Scholarly article on topic '‘Accounting’ for Data Quality in Enterprise Systems'

‘Accounting’ for Data Quality in Enterprise Systems Academic research paper on "Economics and business"

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Procedia Computer Science
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Data Quality / Enterprise Systems / Accounting Information Systems / ERP / SCM / CRM / Big Data

Abstract of research paper on Economics and business, author of scientific article — Tony O’Brien

Abstract Organisations are facing ever more diverse challenges in managing their enterprise systems as emerging technologies bring both added complexities as well as opportunities to the way they conduct their business. Underpinning this ever-increasing volatility is the importance of having quality data to provide information to make those important enterprise-wide decisions. Numerous studies suggest that many organisations are not paying enough attention to their data and that a major cause of this is their failure to measure its quality and value and/or evaluate the costs of having poor data. This study proposes an integrated framework that organisations can adopt as part of their financial and management control processes to provide a mechanism for quantifying data problems, costing potential solutions and monitoring the on-going costs and benefits, to assist them in improving and then sustaining the quality of their data.

Academic research paper on topic "‘Accounting’ for Data Quality in Enterprise Systems"

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Procedía Computer Science 64 (2015) 442 - 449

Conference on ENTERprise Information Systems / International Conference on Project MANagement / Conference on Health and Social Care Information Systems and Technologies, CENTERIS / ProjMAN / HCist 2015 October 7-9, 2015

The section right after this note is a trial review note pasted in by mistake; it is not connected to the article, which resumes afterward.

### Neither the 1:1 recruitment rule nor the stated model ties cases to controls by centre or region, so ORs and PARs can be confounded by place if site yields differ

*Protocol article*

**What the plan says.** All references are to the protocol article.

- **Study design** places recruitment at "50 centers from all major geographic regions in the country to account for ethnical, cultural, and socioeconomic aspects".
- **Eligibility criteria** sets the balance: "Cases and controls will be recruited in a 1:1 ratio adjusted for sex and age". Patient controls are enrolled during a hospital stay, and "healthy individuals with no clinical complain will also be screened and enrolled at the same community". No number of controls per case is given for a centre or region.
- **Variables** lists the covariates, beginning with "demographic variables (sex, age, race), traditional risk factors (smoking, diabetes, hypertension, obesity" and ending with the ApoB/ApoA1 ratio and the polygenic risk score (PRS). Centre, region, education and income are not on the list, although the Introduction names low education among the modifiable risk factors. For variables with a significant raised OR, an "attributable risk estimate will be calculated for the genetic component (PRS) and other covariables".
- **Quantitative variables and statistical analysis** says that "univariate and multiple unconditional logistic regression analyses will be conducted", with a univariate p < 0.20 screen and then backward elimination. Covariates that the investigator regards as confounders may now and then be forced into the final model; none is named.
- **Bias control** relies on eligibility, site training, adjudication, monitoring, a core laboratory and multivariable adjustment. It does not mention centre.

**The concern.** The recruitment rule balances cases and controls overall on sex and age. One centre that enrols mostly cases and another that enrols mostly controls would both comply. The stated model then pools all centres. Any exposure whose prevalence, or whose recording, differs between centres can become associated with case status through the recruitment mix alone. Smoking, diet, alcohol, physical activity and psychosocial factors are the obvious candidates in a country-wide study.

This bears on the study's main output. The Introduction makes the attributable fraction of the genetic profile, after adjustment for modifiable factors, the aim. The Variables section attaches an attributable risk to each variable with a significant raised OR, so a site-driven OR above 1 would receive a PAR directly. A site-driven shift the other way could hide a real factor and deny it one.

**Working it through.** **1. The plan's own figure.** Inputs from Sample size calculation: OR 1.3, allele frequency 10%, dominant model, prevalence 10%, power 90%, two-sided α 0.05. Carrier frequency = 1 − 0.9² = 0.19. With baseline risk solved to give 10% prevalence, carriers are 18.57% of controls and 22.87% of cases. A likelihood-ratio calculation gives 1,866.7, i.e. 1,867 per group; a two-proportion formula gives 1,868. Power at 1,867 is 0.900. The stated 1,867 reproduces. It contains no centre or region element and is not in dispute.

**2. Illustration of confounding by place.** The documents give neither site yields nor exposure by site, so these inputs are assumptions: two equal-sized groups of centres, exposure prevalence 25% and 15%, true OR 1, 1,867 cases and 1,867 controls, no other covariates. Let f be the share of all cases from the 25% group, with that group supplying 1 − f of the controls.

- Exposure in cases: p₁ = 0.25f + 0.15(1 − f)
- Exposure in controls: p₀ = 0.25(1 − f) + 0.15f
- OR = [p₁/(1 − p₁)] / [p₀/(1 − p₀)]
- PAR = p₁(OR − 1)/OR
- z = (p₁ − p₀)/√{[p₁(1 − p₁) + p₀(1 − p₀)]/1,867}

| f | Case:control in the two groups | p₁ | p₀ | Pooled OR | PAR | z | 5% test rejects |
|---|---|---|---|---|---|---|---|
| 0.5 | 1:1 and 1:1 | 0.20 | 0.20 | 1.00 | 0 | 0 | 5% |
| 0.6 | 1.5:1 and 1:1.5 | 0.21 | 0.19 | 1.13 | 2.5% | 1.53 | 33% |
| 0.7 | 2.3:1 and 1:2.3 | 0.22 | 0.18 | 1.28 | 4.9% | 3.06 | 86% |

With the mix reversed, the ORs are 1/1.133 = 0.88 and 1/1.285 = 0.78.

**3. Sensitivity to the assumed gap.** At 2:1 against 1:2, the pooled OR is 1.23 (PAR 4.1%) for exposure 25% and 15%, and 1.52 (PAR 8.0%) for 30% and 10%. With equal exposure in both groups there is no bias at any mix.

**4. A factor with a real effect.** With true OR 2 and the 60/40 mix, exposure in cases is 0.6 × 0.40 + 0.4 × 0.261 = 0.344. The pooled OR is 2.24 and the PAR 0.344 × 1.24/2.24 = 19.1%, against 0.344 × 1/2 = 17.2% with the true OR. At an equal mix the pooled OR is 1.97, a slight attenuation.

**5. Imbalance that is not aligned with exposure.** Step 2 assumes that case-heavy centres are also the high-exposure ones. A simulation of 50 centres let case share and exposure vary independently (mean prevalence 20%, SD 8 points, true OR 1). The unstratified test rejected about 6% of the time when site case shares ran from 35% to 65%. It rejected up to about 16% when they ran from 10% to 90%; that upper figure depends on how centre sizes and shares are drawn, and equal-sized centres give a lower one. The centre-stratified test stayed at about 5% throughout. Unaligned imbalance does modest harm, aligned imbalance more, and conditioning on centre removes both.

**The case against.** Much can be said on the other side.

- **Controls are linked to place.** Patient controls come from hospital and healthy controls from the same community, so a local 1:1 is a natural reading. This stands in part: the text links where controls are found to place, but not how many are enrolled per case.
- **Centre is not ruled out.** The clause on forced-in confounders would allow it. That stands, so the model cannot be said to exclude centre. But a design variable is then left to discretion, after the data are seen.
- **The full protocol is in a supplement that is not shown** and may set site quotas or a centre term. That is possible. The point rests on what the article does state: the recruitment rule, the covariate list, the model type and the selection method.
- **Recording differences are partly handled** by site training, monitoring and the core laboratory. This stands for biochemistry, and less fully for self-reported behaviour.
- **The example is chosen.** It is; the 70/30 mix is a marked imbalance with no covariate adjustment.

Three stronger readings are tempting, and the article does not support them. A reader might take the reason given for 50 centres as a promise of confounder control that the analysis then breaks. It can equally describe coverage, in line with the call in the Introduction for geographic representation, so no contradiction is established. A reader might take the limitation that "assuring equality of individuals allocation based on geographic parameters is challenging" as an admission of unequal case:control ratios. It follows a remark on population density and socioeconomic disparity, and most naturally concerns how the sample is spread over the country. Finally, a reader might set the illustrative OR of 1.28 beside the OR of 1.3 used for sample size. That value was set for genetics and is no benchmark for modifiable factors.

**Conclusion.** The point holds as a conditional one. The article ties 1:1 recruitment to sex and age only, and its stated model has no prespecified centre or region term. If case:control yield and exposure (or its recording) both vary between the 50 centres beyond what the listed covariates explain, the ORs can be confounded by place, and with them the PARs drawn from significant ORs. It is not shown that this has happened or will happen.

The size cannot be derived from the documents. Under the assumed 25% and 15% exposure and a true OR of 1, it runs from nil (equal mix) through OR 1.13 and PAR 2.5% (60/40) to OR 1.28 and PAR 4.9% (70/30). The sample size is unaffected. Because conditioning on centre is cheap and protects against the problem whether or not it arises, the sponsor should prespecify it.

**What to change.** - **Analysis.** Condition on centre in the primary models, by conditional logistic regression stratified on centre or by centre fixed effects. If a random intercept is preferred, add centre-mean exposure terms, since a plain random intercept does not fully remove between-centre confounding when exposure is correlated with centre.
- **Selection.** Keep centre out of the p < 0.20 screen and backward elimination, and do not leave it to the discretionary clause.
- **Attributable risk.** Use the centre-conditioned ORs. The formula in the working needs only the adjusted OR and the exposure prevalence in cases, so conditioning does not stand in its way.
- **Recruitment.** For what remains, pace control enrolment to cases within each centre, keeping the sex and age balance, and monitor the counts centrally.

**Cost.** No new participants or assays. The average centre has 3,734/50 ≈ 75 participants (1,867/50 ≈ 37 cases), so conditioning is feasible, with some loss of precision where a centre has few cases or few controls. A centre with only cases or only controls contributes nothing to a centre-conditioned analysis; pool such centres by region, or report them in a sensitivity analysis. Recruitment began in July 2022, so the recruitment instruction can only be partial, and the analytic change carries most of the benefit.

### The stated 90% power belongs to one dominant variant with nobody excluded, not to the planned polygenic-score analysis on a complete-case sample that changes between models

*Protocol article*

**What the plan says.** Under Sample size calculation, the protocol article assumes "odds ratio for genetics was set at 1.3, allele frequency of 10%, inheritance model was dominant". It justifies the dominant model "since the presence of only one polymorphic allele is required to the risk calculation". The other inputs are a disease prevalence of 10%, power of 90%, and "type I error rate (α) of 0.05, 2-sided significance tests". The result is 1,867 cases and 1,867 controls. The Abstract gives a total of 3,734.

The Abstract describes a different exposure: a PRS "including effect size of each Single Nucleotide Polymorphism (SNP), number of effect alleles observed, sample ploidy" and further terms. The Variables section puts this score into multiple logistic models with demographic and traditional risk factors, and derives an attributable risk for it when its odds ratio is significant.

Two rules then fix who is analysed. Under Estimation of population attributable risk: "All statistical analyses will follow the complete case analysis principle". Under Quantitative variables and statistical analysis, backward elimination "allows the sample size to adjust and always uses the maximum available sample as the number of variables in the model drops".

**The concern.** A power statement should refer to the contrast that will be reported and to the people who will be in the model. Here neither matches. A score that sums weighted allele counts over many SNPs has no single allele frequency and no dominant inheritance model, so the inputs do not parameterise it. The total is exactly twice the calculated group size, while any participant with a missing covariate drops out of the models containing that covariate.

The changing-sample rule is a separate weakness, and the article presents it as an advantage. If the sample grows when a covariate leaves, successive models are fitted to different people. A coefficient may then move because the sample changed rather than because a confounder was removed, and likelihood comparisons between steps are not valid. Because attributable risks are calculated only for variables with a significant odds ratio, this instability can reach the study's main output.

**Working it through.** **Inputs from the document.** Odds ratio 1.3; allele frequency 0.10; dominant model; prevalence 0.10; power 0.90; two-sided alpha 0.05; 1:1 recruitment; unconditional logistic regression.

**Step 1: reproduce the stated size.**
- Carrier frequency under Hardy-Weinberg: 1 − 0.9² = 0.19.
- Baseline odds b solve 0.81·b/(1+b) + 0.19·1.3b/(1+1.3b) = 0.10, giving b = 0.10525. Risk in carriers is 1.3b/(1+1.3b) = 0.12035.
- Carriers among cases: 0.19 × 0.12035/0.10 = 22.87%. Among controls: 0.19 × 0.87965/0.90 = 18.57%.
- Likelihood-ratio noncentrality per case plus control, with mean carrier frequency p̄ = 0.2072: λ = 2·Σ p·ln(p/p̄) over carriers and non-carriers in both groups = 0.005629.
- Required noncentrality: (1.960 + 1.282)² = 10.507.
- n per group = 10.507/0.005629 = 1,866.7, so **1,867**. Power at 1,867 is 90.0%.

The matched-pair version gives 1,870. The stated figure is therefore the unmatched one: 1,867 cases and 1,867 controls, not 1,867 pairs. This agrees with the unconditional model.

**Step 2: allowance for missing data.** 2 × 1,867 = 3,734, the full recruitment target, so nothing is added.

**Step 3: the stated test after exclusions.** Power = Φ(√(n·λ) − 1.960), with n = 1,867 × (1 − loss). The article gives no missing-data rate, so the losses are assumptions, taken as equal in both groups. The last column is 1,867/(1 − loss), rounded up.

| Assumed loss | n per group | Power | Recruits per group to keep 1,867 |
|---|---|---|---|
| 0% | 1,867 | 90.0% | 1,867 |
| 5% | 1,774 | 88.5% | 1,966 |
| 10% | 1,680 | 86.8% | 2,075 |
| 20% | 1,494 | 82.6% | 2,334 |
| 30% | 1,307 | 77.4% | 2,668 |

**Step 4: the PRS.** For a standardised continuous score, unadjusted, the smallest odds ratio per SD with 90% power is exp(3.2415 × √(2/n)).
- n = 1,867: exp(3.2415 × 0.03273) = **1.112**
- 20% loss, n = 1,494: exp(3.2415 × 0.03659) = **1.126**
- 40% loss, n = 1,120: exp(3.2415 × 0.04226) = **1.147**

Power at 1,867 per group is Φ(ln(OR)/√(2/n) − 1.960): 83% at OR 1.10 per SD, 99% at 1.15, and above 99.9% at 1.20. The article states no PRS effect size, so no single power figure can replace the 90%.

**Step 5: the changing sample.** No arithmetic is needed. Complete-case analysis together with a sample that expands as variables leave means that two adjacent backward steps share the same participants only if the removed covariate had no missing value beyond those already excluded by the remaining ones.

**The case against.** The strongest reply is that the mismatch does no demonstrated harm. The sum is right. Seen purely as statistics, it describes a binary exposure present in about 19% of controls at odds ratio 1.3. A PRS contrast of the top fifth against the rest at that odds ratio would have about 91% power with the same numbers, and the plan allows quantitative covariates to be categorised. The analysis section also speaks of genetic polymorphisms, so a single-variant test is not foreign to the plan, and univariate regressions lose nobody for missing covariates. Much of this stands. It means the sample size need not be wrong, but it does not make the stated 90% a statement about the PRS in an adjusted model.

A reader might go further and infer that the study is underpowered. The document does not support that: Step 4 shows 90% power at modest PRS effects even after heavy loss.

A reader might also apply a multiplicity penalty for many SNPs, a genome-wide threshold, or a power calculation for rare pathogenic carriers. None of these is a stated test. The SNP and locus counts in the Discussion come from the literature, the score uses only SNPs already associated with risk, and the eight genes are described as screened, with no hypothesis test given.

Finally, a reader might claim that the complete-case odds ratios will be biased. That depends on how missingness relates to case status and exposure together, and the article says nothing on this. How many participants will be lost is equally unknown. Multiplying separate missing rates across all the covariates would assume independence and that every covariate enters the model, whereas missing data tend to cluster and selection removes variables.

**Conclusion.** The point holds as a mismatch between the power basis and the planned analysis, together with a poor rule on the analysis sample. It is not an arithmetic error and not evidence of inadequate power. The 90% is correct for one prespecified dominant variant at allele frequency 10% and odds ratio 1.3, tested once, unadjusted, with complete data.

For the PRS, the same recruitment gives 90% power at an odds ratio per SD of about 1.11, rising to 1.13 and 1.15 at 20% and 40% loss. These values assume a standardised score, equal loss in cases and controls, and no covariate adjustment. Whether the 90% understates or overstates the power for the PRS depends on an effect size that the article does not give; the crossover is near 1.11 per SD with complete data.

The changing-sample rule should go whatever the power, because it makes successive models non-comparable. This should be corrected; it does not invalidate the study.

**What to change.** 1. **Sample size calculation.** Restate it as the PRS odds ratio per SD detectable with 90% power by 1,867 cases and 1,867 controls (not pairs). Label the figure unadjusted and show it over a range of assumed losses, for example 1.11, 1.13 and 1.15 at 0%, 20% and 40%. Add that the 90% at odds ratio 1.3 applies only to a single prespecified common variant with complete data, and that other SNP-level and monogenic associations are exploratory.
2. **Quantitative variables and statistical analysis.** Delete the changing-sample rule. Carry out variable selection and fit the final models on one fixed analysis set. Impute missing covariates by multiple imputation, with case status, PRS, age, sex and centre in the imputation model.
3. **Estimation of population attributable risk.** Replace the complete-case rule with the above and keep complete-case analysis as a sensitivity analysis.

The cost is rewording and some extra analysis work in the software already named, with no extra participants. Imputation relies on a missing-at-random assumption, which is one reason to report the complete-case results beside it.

'Accounting' for data quality in enterprise systems

Tony O'Brien*

Sheffield Business School, Sheffield Hallam University, Howard Street,Sheffield SW1 1WB, UK (a.obrien@shu.ac.uk)

Abstract

Organisations are facing ever more diverse challenges in managing their enterprise systems as emerging technologies bring both added complexities as well as opportunities to the way they conduct their business. Underpinning this ever-increasing volatility is the importance of having quality data to provide information to make those important enterprise-wide decisions. Numerous studies suggest that many organisations are not paying enough attention to their data and that a major cause of this is their failure to measure its quality and value and/or evaluate the costs of having poor data. This study proposes an integrated framework that organisations can adopt as part of their financial and management control processes to provide a mechanism for quantifying data problems, costing potential solutions and monitoring the on-going costs and benefits, to assist them in improving and then sustaining the quality of their data.

© 2015 TheAuthors.PublishedbyElsevier B.V. This is an open access article under the CC BY-NC-ND license (http://creativecommons.Org/licenses/by-nc-nd/4.0/).

Peer-review under responsibility of SciKA - Association for Promotion and Dissemination of Scientific Knowledge Keywords: Data Quality; Enterprise Systems; Accounting Information Systems; ERP; SCM; CRM; Big Data

1. Introduction

Over the past three decades in particular, organisations have invested vast resources into the development and maintenance of enterprise-wide information system applications (ERP, SCM, CRM etc.). In more recent times this has taken place within the context of an ever-increasing volatile environment which has witnessed the emergence and advancement of new technologies involving, the expansion of the internet and the growth of E-Business and ECommerce; the explosion in social media; the greater integration of processes and systems within and between

* Corresponding author. Tel.: E-mail address: tony.obrien@hotmail.com

1877-0509 © 2015 The Authors. Published by Elsevier B.V. This is an open access article under the CC BY-NC-ND license (http://creativecommons.Org/licenses/by-nc-nd/4.0/).